Despite what many people think, square dancing is not a North American creation. It was brought here by European settlers and has since then undergone considerable changes. Square dances were first documented in 17th century England, but were also quite common in France and throughout Europe.

This form of dancing is quite popular. Even the Looney Tunes got into it as you can see in the video below. It is my favourite square dance performance...

Wednesday, November 28, 2012

Malala Yousafzai’s Father Thanks Well Wishers On Her Behalf

Awhile back, I wrote about the dreadful shooting of Malala Yousafzai, an inspirational young girl that the cowardly Pakistani Taliban attempted to assassin to silence her fight for education for all girls.

Well, she survived, and I’m happy to report that she is slowly but surely recovering, and that her prognosis is very optimistic. My wish is that she heals completely, in every sense of the word.

While searching for information about her condition, I ran across the video below. In it, Ziauddin Yousafzai, the father of Malala, issues a statement on her behalf, thanking well-wishers for cards, messages and gifts sent to her as she recovers in hospital in Birmingham. And he also makes an inspiring speech about the grand cause of peace, education, freedom of thought and freedom of expression, and so on. Take a moment to listen to what this man says. It speaks to the soul.

I am humbled by this brave, compassionate and clearly wise man. Can you image what kind of world this would be if there were far more people like him in it?

Tuesday, November 27, 2012

Today's Trivia - The Woman Who Fell From The Sky

I’m always amazed by stories about people who cheat death when the odds are extremely against them surviving. One example of this type of situation is the story of Vesna Vulović, the woman who fell from the sky...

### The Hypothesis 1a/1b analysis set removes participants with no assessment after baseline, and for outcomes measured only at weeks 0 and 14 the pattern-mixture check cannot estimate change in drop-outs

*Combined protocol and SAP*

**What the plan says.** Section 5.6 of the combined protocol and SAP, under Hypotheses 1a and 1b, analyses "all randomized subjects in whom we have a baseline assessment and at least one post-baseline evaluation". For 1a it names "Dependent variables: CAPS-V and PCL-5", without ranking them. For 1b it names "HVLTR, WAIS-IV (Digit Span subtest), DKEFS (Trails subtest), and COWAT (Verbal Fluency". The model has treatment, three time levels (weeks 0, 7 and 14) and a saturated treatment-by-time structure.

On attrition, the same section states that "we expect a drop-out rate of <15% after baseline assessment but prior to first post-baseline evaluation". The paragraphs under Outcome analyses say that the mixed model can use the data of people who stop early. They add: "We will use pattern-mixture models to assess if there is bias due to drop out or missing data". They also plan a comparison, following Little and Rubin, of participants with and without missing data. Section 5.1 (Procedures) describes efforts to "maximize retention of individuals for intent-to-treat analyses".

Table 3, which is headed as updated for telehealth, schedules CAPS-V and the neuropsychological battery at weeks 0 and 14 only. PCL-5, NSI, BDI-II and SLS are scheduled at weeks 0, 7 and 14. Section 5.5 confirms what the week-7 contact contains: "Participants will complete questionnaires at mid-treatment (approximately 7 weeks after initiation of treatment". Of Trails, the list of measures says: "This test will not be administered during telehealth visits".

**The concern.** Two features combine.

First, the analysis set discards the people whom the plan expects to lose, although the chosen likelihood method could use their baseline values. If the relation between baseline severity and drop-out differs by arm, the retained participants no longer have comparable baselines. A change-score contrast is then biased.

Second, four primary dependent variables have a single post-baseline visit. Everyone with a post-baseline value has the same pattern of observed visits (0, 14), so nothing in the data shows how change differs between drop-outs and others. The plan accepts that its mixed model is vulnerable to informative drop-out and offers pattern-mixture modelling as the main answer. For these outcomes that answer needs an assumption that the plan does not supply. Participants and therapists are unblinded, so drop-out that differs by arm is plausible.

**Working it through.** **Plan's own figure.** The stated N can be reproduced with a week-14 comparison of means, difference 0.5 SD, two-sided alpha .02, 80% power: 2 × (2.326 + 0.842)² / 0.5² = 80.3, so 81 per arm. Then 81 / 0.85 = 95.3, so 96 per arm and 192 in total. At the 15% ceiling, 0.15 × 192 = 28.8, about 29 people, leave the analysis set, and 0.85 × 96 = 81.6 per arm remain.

On the 26th of January in 1972, an explosion caused by a bomb ripped apart JAT Flight 367 over Srbská Kamenice in Czechoslovakia (now Czech Republic), on which Vesna Vulović was a flight attendant. Along with everyone else aboard that flight, Vulović plummeted 10,160 metres (33,300 feet) in temperatures of 60 degrees below zero towards the ground. Everyone died on impact, except for Vulovic.

Vesna Vulović (Photo from here.)
She was rescued from the wrecked fuselage by Bruno Honke, a local man who had heard her screams. Having been in the German Army as a medic during World War II, he knew how to treat her at the site of the accident until help arrived. She suffered a fractured skull, three broken vertebrae (one crushed completely) that left her temporarily paralyzed from the waist down and two broken legs. She was in a coma for 27 days. Within 10 months, she was walking again, a feat she attributes to eating chocolate, spinach and fish oil as a child, and to having the stubbornness of a Serb.

I tell you, when it’s not your time, no matter what the grim reaper has planned, he just can’t touch you...

Incidentally, Vesna Vulović was not scheduled to be on that flight; she had been mixed up with another female flight attendant who was also named Vesna. Makes you wonder if the other flight attendant would have been as lucky.

And just so you know:

This story may be hugely slightly exaggerated as a cover up for something else (read more here). But I’ll let you come to your own conclusions. I’m leaving the story as is on this post because it’s much more interesting this way.

Monday, November 26, 2012

Things I Wonder About

I have a very busy mind. I’m always thinking about something or other. Wondering about this or that. Pondering stuff. Some of it important. Some of it very trivial. Like this:

Why on earth do people in horror movies enter dark and creepy rooms with the tiniest, most insignificant flashlights? Rooms where there is a 99.99% chance that something shockingly evil is awaiting them. Rooms where they’ll inevitably come face to face with that evil because that’s how close they’ll have to get to something before they can see it with such a pathetic amount of light.


I mean, seriously, they enter into these dark areas that are sure to evoke heart failure with something like this:

Or this:

And even worse, this:

If I entered such a room, which chances are I never would unless I absolutely had to, I would take with me the mother of all flashlights. Something like the flashlight below that would instantly blind a perpertrator...

Or this one that can also be used as a club...

Just once, I’d like to watch a scary movie where somebody pulls out that mega-sized flashlight that can light up an entire forest if need be instead of the rinky-dink types that are used. Just once.

This is one of the trivial things I wonder about...

Sunday, November 25, 2012

A Single Photograph

"It is not by muscle, speed, or physical dexterity that great things are achieved,
but by reflection, force of character, and judgment."
- Marcus Tullius Cicero -

Saturday, November 24, 2012

Tune Time – Big Yellow Taxi